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Columbus Blue Jackets vs Calgary Flames: Behind Enemy Lines

In this new recurring post, I ask some questions to a staff writer or editor of an opposing team’s FanSided Blog.  This week, I interviewed a writer for the Calgary Flames site, Flame for Thought, Taylor Mckee.

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U&B: What has been the biggest strength for the Calgary Flames so far?

Taylor:  At the start of the year, it was quite widely publicized that with the departures of Iginla and Bouwmeester, the Flames had virtually no star players and didn’t exactly have a lot of high-end skill on the roster.

As a result, Coach Hartley decided that the only possible way in which the Flames wouldn’t be firmly seated in the cellar beneath the basement of the Pacific division was for the entire team to buy into one system and basically be tough as nails to play against.

Without question, that is the biggest strength of the Flames so far this season. The plucky intestinal fortitude that has endeared this team to this city so far, even though their results have been lacklustre at best. In short, the biggest strength of the team has been the team itself, and not any individual performances.

U&B: Who should the Columbus Blue Jackets look out for on the ice?

Taylor:  The Flames might not have a star per se, but they do have one cold-blooded sniper who has been red hot since missing the first few weeks of the season with a wrist injury, Mike Cammalleri.

In the final season of a contract inherited from Montreal, Cammalleri is a player that many have pegged as deadline trade bait this season and for good reason. Cammalleri is 30, without a serious sniff at the cup, and likely the exact archetype of a deadline rental. If there is one player whom the Jackets should keep their eye on it is without question Cammalleri.

If there are two players to look out for, the other would have to be Jiri Hudler who is currently producing at a career-best clip to start this season. has been given the role of unofficial shepherd to the youngster Sean Monahan whom has been more or less welded to Hudler’s hip since the start of the season.

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U&B: Who do you see as the biggest threat to the Flames from the Blue Jackets?

Taylor: Well aside from Blake Comeau, who will likely score five goals against the Flames as poetic justice, Columbus has a number of semi-dangerous forwards listed on their roster who have a formidable scoring touch.

However, two of them (Gaborik and Horton) are currently injured. That leaves Artem Anisimov and Ryan Johansen as two players that the Flames should keep their eye on, particularly Anisimov whose speed could prove problematic for some of Flames more flat-footed defenders like Shane O’Brien and Chris Butler.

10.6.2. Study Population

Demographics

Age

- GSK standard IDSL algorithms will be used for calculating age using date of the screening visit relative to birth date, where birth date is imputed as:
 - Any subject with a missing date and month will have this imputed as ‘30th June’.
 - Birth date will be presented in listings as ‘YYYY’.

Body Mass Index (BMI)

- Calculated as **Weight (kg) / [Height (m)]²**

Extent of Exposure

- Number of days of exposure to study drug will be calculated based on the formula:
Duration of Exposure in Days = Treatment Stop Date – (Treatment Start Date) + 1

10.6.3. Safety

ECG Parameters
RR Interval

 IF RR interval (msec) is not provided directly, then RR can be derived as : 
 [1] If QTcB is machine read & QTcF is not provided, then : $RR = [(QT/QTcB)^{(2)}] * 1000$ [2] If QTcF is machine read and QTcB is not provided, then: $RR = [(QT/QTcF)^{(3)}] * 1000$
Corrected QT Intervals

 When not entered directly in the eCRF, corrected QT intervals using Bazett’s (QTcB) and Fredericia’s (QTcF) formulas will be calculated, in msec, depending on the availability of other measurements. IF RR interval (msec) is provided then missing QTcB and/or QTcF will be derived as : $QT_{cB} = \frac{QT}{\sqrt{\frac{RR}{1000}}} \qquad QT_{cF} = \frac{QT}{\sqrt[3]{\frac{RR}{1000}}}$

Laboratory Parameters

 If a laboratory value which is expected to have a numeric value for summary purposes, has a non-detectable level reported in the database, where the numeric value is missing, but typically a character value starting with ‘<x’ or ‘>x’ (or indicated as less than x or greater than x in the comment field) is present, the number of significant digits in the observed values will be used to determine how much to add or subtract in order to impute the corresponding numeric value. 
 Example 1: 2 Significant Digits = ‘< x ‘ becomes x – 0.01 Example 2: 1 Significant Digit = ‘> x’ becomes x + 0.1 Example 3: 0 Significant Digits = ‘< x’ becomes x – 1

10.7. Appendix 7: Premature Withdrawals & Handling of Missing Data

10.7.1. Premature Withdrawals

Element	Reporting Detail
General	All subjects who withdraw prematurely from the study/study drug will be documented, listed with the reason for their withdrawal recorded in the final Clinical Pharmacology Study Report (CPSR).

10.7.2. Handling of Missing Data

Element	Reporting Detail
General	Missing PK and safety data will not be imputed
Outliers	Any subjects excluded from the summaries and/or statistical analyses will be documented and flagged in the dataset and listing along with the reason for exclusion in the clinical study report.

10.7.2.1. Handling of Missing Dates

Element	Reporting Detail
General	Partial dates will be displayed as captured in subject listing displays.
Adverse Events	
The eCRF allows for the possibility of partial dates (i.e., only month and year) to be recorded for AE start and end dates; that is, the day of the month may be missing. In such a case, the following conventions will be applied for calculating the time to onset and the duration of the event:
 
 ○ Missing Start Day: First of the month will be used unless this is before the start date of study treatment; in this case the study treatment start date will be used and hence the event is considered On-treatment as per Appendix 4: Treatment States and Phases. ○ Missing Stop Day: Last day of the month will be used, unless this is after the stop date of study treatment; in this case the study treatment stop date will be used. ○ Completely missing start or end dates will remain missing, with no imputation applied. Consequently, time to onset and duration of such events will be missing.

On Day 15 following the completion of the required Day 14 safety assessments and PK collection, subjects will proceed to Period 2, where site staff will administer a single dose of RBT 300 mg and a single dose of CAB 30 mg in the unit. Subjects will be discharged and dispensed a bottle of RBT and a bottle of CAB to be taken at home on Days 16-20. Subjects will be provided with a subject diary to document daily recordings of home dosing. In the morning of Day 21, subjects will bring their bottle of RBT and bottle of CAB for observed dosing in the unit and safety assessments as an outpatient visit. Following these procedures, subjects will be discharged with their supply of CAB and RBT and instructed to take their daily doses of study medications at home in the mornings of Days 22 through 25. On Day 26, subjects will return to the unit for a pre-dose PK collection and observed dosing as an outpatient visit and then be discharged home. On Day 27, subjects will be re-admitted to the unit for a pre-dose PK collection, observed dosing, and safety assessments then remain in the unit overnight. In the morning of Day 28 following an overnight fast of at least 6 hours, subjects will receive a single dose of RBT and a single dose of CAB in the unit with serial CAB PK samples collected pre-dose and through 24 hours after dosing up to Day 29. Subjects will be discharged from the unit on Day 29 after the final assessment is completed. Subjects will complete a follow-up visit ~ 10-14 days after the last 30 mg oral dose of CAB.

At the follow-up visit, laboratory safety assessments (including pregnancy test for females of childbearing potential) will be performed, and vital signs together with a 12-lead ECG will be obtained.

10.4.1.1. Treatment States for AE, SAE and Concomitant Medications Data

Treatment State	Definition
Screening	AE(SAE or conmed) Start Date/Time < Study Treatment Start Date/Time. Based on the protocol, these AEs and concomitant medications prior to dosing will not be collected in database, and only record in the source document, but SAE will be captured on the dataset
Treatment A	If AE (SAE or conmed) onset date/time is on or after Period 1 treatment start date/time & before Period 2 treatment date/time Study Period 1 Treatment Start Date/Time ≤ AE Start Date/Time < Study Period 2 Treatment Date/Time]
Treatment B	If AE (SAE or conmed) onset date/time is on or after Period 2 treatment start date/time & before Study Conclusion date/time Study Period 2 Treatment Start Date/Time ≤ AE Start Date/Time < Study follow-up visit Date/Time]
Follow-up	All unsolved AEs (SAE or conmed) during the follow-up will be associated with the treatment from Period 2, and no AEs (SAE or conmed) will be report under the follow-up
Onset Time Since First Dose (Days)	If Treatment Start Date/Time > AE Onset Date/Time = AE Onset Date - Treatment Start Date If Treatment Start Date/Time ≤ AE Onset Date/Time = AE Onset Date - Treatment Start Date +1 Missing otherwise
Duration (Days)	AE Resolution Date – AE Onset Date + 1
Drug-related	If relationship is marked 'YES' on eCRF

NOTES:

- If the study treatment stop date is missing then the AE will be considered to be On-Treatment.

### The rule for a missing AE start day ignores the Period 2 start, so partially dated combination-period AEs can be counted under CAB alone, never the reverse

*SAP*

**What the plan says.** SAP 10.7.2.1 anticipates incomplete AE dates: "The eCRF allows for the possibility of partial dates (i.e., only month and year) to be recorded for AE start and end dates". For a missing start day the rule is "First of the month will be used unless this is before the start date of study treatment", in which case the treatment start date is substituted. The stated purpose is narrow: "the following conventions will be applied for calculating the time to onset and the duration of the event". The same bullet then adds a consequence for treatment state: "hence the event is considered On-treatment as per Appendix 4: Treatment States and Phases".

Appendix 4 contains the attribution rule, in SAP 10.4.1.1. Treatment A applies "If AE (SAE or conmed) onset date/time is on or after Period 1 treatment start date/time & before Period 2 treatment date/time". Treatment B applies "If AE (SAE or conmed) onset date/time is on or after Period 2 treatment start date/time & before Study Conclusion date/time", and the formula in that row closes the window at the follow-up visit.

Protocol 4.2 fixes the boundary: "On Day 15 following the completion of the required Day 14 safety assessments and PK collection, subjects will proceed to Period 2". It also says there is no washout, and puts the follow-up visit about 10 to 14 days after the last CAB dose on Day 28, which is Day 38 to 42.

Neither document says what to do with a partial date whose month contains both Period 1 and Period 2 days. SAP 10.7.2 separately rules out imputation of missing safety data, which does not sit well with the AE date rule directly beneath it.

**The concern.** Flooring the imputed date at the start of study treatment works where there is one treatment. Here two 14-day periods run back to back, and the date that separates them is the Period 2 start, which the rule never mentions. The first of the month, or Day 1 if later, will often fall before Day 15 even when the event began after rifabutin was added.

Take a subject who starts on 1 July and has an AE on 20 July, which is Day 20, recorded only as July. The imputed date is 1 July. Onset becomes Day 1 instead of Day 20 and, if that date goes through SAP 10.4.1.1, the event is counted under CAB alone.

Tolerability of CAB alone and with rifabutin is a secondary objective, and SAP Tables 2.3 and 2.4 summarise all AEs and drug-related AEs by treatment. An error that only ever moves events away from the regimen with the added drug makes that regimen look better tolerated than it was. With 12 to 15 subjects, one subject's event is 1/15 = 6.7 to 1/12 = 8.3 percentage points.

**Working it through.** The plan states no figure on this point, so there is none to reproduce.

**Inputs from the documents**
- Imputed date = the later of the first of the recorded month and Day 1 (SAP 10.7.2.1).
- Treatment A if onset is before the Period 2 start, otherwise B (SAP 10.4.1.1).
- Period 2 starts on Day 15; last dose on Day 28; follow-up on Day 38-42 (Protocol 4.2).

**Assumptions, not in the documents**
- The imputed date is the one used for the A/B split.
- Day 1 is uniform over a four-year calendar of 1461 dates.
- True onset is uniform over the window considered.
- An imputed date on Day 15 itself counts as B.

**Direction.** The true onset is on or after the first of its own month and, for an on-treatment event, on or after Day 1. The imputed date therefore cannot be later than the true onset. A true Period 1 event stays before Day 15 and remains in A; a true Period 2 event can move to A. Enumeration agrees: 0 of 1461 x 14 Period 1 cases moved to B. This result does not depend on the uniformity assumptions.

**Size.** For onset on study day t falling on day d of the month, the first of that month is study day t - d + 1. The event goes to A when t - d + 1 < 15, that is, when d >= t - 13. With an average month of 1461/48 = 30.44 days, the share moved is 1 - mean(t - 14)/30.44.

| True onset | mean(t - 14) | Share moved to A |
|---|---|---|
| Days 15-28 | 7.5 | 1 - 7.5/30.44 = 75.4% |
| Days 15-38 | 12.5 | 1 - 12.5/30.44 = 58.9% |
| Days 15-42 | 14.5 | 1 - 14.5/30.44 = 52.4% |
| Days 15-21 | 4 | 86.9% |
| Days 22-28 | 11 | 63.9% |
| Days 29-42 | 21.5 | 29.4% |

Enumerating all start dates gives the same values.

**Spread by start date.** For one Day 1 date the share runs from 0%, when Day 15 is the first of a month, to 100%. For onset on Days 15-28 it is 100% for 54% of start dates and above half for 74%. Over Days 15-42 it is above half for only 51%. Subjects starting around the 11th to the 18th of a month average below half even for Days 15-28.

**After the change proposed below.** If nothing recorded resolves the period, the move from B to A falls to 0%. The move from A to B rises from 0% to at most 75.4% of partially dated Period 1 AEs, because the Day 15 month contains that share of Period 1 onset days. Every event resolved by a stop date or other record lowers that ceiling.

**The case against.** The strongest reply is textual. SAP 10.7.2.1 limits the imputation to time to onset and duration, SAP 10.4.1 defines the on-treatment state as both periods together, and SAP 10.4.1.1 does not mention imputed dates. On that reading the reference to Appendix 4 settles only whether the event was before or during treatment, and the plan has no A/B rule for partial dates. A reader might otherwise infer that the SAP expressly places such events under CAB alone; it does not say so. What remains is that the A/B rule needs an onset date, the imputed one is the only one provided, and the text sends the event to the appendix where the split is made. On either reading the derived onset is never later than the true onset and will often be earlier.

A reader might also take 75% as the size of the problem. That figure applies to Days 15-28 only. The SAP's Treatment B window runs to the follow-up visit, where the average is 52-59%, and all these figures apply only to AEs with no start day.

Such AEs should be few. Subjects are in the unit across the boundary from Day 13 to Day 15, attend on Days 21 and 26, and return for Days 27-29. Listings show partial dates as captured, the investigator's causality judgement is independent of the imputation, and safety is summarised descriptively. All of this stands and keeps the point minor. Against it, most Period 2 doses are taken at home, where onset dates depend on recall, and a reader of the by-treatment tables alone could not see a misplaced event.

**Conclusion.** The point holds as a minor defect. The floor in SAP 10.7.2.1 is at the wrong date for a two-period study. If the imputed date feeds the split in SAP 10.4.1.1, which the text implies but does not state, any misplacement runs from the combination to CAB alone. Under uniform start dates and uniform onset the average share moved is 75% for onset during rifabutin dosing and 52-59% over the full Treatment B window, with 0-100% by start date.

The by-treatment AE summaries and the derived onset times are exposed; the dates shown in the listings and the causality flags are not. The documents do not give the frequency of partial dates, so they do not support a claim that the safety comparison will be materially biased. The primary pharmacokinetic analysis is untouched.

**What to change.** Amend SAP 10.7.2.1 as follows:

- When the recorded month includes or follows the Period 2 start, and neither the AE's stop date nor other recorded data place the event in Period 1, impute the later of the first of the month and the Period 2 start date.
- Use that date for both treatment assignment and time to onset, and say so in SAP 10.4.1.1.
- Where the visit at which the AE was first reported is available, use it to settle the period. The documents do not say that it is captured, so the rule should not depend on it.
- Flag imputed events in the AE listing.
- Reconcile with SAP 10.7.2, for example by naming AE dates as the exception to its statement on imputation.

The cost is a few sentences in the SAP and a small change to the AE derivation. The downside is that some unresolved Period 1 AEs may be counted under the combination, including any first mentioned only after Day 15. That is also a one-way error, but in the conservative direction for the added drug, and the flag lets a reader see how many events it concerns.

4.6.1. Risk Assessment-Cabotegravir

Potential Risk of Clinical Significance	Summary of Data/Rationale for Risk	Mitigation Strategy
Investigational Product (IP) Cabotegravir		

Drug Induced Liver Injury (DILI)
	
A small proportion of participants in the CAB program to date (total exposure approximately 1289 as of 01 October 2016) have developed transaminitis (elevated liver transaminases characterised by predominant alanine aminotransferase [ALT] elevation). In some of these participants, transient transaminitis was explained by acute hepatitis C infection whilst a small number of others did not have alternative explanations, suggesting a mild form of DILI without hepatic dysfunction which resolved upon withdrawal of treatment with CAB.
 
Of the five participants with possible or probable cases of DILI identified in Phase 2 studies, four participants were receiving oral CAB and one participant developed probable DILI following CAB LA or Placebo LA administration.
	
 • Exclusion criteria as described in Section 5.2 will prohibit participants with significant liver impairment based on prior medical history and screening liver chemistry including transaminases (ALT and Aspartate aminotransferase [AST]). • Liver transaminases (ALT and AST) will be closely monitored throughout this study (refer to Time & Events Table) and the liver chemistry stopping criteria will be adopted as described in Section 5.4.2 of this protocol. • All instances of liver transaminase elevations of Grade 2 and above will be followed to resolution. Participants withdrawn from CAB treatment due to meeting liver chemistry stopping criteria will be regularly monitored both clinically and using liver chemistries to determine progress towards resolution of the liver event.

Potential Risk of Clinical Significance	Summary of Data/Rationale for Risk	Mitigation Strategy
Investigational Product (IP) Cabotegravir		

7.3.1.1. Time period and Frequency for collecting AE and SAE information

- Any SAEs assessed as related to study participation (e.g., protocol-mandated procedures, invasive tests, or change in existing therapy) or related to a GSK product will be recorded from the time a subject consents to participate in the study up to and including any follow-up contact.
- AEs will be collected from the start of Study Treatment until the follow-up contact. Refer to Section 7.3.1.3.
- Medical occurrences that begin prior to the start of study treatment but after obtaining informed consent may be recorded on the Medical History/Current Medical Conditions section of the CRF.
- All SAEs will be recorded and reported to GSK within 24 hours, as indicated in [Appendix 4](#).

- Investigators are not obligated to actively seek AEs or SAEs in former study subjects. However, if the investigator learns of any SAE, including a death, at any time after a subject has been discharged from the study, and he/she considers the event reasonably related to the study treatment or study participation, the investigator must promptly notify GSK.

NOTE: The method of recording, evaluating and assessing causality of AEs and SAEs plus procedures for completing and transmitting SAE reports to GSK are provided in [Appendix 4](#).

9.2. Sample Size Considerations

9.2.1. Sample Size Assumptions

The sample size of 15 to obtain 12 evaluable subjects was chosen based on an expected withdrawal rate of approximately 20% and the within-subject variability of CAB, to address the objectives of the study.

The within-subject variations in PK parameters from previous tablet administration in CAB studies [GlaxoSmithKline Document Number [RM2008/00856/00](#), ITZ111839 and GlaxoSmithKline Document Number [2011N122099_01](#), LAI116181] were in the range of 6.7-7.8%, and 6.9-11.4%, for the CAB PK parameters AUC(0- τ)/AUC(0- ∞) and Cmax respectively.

U&B: What is one area in which the Flames have struggled this season?

Taylor:  Frankly, the Flames are not a very good hockey team, so they have struggled virtually at every facet of the game at some point or another this season. The struggle de jour is a cardinal sin for any team that wants to taken seriously in the NHL, the (in)ability to hold leads in the third period.

The Flames recently blew a two goal lead in the third period to the smoldering tire-fire called the Edmonton Oilers on Saturday.

They also blew three separate one goal leads against the Winnipeg Jets on Monday, so the Flames are definitely struggling to close out games. This should be expected as the Flames are severely lacking at essentially every position and currently are missing their captain Mark Giordano and one of their assistant captains Curtis Glencross.

Oh yeah, and the Flames have also struggled to combine Karri Ramo, Reto Berra, and (shudder) Joey MacDonald into anything resembling NHL quality goaltending so far this season. Berra has shown flashes of brilliance amongst groan-inducing softies, Ramo has barely played but has been largely inconsistent, and MacDonald is basically a pile of garbage and is currently tending net with Joni Ortio in Abbotsford.

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U&B: What are your expectations for the upcoming game?

Taylor:  By all accounts, I am sure that most Jackets fans are looking at this game as a must-win against what passes for a weak opponent in the extremely tough Western Conference and this is largely true. Columbus should win this game, and others like this one, if they wish to have any hope of being taken seriously as playoff contenders.

However, if the Flames play the way that they have at times this year, this could become an annoying, frustrating, trap-game. Calgary is a team without a lot to play for except each other and sometimes that means crazy things can happen.

A huge thank you to Taylor McKee and Flame for Thought for agreeing to this interview! Come back soon for another edition of “Behind Enemy Lines.” Also, be sure to check out our game day edition on Union and Blue!

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